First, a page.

10 ordained permanent deacons

SOUTH END -- Standing before their wives, children, friends and parishioners, 10 men were ordained permanent deacons by Cardinal Seán P. O'Malley on Sept. 22 at the Cathedral of the Holy Cross.

"The Church is blessed to have these 10 fine men answer the call of God," Cardinal O'Malley said in his homily.

Those ordained are Deacons Robert C. Balzarini, Vincent Gatto, James T. Hinkle, Michael C. Joens, Jonathan Jones, Brian K. Kean, Thomas O'Shea, Louis J. Piazza, William K. Reidy, and Paulo Torrens.

"It is a great thrill to have Paulo in this class," stressed Cardinal O'Malley, noting that he is the first member of the Brazilian community to be ordained a permanent deacon.

The deacon, from the Greek "diakonos," meaning servant or minister, is the first of three ranks of ordained ministry in the Church. Among the many functions they perform in parishes, deacons may preside at baptisms, weddings and rites of Christian burial, assist the priest at Mass, proclaim the Gospel and deliver homilies. In addition to parish assignments, each of the new deacons will also assist in the work of one of the central ministries of the archdiocese.

In his homily, the cardinal exhorted the men to a life of service to the Church and to the faithful.

"Christ is our master, but he comes to serve, not to be served," he said. "This, too, is the role of a deacon."

He added that "to be a servant requires great strength and loyalty," but stressed that "to be a servant with Christ the suffering servant is a privilege."

In order to be a servant, deacons must devote themselves to prayer, he said.

"A huge part of your ministry will be praying -- for the Church, for the people of God," he said.

"As preachers we need to delve into the Word of God," he continued, but cautioned the men to not study the Scriptures in a purely academic manner.

"As deacons you must receive the word [of God]. Let it grow and multiply in your hearts," Cardinal O'Malley continued, noting that Jesus must not be "an abstract and historical figure, but a friend -- our best friend."

"The Church has such need for your service," he said, adding that "there are so many divisions in our world and in our Church today."

"We must be ministers of unity in a world of division. We must look for ways to build bridges," he concluded. "Thank you for responding to the grace of vocation."

The rite of ordination to the order of deacon began during the Liturgy of the Word. After the Gospel was proclaimed, the men to be ordained were called forward by Father John Sassani and elected by the cardinal.

Following his homily, Cardinal O'Malley asked each of the men a series of questions. The men then promised respect and obedience to the cardinal and his successors and then lay prostrate in the sanctuary while the congregation prayed the litany of saints.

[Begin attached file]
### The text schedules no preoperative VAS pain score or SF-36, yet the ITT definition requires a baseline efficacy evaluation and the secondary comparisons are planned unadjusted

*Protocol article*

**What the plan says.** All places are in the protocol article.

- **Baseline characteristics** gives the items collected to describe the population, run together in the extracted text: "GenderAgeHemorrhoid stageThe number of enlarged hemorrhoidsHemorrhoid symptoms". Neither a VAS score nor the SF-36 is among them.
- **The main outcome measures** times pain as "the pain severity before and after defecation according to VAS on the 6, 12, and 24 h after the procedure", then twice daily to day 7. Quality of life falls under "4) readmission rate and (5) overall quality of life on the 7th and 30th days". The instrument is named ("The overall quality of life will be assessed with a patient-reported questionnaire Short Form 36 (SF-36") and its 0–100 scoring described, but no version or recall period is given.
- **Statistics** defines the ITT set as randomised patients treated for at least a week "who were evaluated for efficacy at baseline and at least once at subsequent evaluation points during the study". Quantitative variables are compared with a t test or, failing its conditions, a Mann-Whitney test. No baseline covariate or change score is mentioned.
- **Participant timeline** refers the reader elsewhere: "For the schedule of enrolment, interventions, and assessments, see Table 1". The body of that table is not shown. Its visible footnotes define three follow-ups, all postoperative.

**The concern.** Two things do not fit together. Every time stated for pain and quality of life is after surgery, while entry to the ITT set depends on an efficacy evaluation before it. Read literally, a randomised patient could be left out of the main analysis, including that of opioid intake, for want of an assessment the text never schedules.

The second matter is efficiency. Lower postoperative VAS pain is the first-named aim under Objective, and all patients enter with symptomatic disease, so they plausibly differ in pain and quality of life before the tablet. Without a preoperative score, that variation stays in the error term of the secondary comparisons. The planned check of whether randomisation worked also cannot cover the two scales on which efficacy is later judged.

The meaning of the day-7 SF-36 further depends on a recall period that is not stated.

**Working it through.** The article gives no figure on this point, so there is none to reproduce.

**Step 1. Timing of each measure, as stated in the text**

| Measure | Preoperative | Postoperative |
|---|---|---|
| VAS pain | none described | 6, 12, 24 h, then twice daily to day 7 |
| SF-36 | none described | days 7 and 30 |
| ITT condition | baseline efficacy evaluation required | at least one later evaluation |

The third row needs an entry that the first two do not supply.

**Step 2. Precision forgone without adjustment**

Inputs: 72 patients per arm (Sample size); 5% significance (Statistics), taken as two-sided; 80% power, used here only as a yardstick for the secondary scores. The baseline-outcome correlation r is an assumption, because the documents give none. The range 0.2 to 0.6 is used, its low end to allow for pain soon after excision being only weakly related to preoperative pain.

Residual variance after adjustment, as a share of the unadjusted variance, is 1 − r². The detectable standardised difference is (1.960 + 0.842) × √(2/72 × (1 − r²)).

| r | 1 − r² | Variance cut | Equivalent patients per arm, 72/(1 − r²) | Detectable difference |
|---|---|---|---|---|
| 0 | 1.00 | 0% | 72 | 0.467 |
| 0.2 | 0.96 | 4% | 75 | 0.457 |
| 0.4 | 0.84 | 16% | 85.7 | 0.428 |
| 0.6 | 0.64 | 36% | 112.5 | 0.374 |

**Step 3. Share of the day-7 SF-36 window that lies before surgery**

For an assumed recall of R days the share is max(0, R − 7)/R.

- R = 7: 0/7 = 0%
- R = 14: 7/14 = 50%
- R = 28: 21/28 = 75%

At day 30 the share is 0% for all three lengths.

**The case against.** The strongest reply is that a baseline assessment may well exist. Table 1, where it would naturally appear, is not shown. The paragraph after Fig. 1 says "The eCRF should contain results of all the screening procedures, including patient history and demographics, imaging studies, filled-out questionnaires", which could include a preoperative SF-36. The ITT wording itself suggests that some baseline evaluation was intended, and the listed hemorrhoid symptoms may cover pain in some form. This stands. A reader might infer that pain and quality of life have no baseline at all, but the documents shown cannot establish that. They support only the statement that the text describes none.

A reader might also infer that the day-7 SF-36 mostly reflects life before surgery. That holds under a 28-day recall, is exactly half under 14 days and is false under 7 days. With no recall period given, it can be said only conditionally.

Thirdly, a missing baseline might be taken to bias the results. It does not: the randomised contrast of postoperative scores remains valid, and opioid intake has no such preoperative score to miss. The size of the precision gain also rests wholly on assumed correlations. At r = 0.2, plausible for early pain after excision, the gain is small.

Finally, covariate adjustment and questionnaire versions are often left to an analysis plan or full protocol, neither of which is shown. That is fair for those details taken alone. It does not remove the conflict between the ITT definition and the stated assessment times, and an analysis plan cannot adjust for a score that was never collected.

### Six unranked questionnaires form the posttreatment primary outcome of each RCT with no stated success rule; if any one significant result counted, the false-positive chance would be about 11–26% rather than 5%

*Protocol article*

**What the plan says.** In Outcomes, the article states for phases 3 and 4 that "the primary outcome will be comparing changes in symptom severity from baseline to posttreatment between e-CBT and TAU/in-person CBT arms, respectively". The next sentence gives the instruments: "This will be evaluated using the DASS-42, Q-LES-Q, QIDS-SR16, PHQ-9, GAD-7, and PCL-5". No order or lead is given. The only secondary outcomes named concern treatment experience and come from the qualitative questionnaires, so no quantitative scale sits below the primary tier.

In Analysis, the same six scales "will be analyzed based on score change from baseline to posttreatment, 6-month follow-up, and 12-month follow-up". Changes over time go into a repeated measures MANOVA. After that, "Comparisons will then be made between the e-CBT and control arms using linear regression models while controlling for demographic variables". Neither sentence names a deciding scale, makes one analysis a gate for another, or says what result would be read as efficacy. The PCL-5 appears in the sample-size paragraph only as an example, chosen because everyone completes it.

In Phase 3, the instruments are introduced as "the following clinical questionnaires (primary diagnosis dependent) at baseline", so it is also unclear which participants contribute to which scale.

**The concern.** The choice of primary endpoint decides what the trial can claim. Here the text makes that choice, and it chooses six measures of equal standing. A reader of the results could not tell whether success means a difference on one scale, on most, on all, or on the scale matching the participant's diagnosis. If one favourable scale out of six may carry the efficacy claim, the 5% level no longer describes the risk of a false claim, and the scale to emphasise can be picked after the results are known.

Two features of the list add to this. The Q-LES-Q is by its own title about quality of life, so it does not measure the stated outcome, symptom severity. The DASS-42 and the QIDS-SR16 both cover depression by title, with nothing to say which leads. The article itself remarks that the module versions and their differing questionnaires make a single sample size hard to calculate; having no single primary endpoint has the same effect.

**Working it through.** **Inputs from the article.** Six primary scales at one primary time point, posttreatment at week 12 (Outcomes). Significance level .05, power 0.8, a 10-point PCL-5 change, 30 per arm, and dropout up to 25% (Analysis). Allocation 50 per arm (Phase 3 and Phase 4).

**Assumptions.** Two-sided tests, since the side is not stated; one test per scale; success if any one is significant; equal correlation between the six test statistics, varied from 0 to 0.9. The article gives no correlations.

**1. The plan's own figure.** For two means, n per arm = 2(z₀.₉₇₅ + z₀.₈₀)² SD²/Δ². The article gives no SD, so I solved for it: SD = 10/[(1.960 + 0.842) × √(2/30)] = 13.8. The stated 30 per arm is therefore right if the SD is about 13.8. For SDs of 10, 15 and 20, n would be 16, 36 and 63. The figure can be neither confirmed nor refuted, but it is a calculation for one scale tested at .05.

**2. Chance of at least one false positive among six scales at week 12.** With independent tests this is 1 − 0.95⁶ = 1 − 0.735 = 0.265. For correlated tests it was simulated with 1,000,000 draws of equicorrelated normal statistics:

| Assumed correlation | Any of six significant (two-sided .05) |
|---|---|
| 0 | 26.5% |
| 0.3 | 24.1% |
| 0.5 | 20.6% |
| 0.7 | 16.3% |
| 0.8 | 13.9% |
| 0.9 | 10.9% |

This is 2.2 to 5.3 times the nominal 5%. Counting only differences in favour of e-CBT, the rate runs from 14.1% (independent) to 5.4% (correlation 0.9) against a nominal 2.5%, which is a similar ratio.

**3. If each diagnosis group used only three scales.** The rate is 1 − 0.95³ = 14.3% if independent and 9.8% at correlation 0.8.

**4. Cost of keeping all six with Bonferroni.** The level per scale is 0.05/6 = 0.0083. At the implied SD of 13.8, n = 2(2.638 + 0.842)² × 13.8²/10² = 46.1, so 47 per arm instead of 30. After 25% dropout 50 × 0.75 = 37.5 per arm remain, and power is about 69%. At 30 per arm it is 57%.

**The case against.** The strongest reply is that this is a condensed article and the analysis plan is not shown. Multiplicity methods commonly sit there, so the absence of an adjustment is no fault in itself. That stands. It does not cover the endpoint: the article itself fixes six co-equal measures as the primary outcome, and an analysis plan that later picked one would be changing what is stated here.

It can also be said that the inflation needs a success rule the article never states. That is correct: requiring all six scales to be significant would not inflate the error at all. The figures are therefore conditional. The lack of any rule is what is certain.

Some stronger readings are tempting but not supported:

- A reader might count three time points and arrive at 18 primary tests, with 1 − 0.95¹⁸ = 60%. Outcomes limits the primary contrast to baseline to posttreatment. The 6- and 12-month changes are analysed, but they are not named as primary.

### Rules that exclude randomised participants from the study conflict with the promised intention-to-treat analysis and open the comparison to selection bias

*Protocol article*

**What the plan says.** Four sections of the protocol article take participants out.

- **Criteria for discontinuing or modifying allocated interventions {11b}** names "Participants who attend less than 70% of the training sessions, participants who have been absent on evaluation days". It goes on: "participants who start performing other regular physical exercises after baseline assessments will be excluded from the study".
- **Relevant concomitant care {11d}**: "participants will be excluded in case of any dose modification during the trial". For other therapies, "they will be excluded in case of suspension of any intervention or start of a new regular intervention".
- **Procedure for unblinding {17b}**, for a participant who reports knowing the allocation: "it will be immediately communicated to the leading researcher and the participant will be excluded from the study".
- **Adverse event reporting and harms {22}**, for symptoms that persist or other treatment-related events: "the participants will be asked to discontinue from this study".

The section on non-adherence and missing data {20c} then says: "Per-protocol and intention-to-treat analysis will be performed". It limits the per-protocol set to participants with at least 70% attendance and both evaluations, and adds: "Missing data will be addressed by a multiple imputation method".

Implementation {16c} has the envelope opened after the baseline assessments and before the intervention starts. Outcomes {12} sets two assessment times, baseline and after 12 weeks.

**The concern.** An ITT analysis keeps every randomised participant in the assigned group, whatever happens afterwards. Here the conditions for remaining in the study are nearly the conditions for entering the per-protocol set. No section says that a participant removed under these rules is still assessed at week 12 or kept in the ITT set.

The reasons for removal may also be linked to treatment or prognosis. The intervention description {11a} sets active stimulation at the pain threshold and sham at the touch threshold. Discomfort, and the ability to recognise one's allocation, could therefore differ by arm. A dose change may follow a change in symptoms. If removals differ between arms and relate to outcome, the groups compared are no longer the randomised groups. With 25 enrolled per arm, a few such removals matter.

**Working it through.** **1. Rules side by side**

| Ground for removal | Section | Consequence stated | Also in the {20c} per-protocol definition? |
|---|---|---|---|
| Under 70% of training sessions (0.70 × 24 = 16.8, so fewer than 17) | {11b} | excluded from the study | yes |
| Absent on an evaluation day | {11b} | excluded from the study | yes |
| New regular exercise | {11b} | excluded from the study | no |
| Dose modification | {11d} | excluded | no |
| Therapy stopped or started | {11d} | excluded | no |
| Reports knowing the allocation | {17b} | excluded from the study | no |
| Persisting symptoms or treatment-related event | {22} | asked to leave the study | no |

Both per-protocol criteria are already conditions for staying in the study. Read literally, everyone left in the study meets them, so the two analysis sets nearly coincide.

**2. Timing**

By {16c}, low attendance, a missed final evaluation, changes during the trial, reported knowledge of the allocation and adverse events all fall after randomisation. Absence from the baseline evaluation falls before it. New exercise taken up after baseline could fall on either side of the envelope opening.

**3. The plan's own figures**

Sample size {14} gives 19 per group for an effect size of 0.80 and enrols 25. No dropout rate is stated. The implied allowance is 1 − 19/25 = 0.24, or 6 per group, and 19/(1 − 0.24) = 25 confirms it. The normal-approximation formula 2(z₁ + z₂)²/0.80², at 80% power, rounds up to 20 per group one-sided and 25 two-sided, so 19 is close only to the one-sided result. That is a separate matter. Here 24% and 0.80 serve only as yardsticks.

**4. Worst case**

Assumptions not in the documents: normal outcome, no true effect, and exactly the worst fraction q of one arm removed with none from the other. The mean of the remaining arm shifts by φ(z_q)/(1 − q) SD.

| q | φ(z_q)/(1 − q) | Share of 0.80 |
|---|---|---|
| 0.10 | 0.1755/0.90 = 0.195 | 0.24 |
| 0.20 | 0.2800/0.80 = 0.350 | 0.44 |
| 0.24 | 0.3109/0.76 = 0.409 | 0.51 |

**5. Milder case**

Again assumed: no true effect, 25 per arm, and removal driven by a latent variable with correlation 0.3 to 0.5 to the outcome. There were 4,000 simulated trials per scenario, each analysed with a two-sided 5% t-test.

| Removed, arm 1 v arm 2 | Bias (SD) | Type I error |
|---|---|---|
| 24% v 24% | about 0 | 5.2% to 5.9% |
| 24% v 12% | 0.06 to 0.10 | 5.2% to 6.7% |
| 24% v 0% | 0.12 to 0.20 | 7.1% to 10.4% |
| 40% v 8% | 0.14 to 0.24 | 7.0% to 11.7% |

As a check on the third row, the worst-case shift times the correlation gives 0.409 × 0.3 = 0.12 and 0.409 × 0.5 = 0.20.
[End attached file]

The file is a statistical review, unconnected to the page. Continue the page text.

The ordination to the permanent diaconate was complete after each man again approached the cardinal who imposed his hands on him and silently prayed the prayer of consecration.

The deacons' wives then presented a stole and dalmatic to a priest or deacon who vested their husbands.

Next, the deacons were presented with the Book of the Gospels by Cardinal O'Malley who exhorted them saying, "Receive the Gospel of Christ, whose herald you have become. Believe what you read, teach what you believe and practice what you teach."

The rite of ordination concluded with the kiss of peace given by Cardinal O'Malley, Bishops John Dooher, Peter Uglietto and Arthur Kennedy, and all the permanent deacons present for the ordination.

The deacons' wives brought the gifts to the altar, and the Mass continued with the newly ordained deacons standing at the altar for the first time.

"For me this is a call, first and foremost, to have a real relationship with Jesus," said Deacon Michael Joens. "That's a relationship I hope that as a servant, I can bring to the people I'm called to serve."

"Today is a day full of joy," added Elizabeth Joens, his wife. "It's an overwhelming joy I feel, watching him realize something that has been 14 years in the making."

"What a wonderful celebration for our Church," said Deacon Louis Piazza following the ordination. "How many times in our day do we see so many clergy worshipping together? That's the part that touches me the most," he said.

Deacon Thomas O'Shea said, "I really felt the power of the Holy Spirit in this whole day -- in the friends, in the family, in the sacrament, in all the ways that one can feel the Holy Spirit in action."

He praised his wife of 23 years, Carol, for her support throughout the process.

Standing beside Deacon O'Shea, his two children, Molly, 19, and Thomas, 17, smiled, "We are really proud of him. He worked so hard for so long," they said.